It's funny that the only people pushing for it are MS people, MS advocates, and some politicians who are paid by Microsoft, whereas the ODF crowd is many many good companies and lots of brilliant people. It leads one (not me certainly) to the conclusion that people who support Microsoft in this area are complete morons, will never be writing the software to support OOXML, or that they're on MS' payroll (either as an employee or accepting donations through politics). Every Microsoft post I've read is a last ditch effort that practically concedes victory to ODF. Not to mention the lies that they tell themselves (e.g. For ISO adoption, 103 companies vote, only 19 opposed on the first round, so they tell themselves and their employees that "We're almost there!!", when, in fact, 16 of those 19 countries that opposed make up HALF of the vote that MATTERS in the final vote, 5 months away!! SUCKERS!!). Just keep telling yourselves that.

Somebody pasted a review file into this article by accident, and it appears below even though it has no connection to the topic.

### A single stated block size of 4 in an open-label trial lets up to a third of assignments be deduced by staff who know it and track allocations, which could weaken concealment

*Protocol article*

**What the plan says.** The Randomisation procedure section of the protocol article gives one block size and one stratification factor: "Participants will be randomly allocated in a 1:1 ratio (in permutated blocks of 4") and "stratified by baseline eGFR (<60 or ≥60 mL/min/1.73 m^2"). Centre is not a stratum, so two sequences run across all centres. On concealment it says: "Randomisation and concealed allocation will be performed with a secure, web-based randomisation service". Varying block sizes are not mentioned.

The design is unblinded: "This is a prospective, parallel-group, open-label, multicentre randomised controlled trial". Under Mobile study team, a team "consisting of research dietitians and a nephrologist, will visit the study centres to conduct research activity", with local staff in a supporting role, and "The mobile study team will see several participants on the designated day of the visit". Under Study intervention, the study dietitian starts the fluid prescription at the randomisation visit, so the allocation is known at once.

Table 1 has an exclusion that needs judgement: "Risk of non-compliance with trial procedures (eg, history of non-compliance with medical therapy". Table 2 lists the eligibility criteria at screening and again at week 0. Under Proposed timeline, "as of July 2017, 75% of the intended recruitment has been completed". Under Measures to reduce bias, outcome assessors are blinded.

Anyway, this was kind of a review of all the reading I did tonight, with no real guiding purpose or goal. Ok, I had a guiding purpose, basically to vent about how bad OOXML is technically, and that's confirmed by no technical merits from anyone that supports it. And, likewise, to convince anyone who reads this to read all the articles and documents I link to, and to convince them of my opinion... like all opinion writers :P The whole thing's probably way too long and filled with typos, but luckily I can only see the last 8 lines I wrote :P I'm going to bed. It's the Wiikend!!!